• Legal Custody: The parent with sole custody has the right to make all significant decisions regarding the child's welfare, including education, healthcare, and religious upbringing. 

Sole custody, while less common than joint custody, may be granted in situations where one parent is deemed unfit due to issues like substance abuse, domestic violence, or criminal activity. In these cases, sole custody ensures the child’s safety and stability by placing primary responsibility on one parent. The non-custodial parent may still have visitation rights unless it is determined harmful to the child.  

Understanding Joint Custody

Joint custody involves both parents sharing responsibilities for their child's upbringing. This arrangement can be further divided into: 

  • Joint Physical Custody: The child spends significant time living with both parents. This doesn’t always mean an equal split; the exact arrangement can vary based on what works best for the child's needs and the parents' schedules. 

  • Joint Legal Custody: Both parents share the responsibility of making important decisions about the child's life. This requires a high level of cooperation, communication, and compromise between the parents.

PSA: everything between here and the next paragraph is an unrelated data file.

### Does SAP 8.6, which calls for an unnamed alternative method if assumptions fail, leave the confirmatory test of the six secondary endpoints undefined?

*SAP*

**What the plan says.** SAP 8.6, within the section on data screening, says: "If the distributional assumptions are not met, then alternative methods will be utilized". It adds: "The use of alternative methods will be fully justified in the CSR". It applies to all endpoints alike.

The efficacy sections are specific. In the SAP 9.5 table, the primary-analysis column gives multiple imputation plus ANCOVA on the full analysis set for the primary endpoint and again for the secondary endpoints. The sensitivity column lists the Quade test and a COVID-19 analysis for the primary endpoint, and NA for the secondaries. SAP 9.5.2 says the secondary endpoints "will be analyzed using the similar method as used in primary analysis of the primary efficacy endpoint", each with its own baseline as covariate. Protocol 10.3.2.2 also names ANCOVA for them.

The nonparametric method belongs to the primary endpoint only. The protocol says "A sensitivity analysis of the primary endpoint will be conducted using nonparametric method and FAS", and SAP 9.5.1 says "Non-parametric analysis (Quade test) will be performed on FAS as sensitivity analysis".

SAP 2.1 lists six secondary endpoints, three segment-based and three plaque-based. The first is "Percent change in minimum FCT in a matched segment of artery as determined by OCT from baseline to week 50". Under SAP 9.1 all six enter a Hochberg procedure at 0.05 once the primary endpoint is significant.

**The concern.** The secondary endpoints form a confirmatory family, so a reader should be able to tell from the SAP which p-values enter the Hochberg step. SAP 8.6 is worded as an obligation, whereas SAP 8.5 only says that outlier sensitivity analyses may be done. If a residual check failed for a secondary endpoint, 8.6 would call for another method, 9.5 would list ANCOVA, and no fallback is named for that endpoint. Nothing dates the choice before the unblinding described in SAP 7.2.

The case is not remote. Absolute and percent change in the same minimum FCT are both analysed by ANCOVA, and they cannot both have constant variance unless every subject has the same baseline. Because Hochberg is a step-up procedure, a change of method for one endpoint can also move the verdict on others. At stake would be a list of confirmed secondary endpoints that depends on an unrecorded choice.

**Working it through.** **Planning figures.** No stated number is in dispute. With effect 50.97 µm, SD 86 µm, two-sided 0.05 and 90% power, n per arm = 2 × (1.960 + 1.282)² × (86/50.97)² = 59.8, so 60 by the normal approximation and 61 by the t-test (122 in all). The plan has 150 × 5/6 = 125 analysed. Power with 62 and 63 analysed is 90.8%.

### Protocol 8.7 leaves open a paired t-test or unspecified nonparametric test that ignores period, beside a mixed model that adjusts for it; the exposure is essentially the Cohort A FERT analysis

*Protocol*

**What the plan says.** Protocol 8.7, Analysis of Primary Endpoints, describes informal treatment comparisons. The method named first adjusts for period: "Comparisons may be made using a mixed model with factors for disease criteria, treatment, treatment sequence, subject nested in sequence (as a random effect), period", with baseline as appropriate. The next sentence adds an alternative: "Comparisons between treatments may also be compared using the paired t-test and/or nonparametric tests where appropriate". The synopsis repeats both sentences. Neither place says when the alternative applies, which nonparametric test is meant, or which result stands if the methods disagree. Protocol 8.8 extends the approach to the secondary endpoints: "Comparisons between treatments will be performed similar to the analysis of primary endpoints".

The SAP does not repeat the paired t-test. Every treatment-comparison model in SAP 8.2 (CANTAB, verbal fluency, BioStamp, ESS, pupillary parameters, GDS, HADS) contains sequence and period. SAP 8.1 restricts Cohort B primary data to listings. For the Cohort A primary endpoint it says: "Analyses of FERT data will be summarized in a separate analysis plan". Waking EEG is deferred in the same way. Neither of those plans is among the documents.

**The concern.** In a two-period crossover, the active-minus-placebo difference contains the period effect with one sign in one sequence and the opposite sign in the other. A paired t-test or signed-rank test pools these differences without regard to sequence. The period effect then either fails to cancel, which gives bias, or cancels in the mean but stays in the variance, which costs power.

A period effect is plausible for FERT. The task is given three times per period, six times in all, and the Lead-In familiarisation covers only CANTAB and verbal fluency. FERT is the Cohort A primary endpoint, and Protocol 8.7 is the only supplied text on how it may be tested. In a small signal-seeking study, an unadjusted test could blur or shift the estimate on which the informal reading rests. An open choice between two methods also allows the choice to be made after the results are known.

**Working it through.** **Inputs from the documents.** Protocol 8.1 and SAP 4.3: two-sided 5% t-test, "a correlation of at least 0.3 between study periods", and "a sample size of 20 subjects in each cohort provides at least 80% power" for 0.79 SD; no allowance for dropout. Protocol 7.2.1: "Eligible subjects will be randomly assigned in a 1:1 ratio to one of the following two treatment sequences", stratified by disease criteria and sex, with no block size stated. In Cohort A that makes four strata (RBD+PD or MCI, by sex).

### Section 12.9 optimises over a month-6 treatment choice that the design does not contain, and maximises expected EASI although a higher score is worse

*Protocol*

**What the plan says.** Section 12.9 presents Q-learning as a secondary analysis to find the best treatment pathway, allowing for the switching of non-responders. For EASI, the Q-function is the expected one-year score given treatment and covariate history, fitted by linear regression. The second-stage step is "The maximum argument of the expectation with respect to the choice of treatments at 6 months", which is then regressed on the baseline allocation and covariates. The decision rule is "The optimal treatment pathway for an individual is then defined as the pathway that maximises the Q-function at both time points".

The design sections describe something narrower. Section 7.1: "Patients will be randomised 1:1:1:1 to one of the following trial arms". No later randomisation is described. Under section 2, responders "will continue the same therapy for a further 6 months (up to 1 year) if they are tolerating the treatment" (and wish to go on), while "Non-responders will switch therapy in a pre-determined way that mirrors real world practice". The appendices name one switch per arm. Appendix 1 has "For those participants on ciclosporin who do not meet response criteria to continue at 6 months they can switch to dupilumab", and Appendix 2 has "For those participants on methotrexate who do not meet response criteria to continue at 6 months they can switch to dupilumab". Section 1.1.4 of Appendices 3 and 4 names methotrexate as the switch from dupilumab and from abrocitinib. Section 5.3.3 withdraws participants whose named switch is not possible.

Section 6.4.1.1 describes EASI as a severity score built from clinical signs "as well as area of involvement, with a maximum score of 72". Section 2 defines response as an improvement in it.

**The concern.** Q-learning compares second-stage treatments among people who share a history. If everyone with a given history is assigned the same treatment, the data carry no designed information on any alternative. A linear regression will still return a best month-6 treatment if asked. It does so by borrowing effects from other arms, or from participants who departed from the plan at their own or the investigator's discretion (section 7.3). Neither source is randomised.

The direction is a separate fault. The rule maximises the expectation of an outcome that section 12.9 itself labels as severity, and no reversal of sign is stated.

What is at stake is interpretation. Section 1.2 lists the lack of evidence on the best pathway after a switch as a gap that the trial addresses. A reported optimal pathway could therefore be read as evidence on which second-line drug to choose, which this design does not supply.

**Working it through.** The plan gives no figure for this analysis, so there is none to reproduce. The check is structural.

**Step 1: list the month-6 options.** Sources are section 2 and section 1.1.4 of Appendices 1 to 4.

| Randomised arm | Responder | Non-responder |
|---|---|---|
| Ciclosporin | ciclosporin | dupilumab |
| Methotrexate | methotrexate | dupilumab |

Joint custody is often encouraged as it allows both parents to remain actively involved in their child's life, provided they can work together effectively.  

Physical Custody vs. Legal Custody

Understanding the distinction between physical and legal custody is crucial: 

  • Physical Custody: Refers to where the child lives. In joint physical custody, the child splits time between both parents' homes. 

  • Legal Custody: Involves decision-making authority. Joint legal custody means both parents must agree on major decisions affecting the child's life. 

It's possible to have one form of joint custody without the other. For instance, parents might share legal custody while one has sole physical custody, especially if geographical distance makes equal physical sharing impractical. 

Which Custody Arrangement Is Right for You?

The answer to this question depends on various factors unique to each family situation. Some of the key considerations include: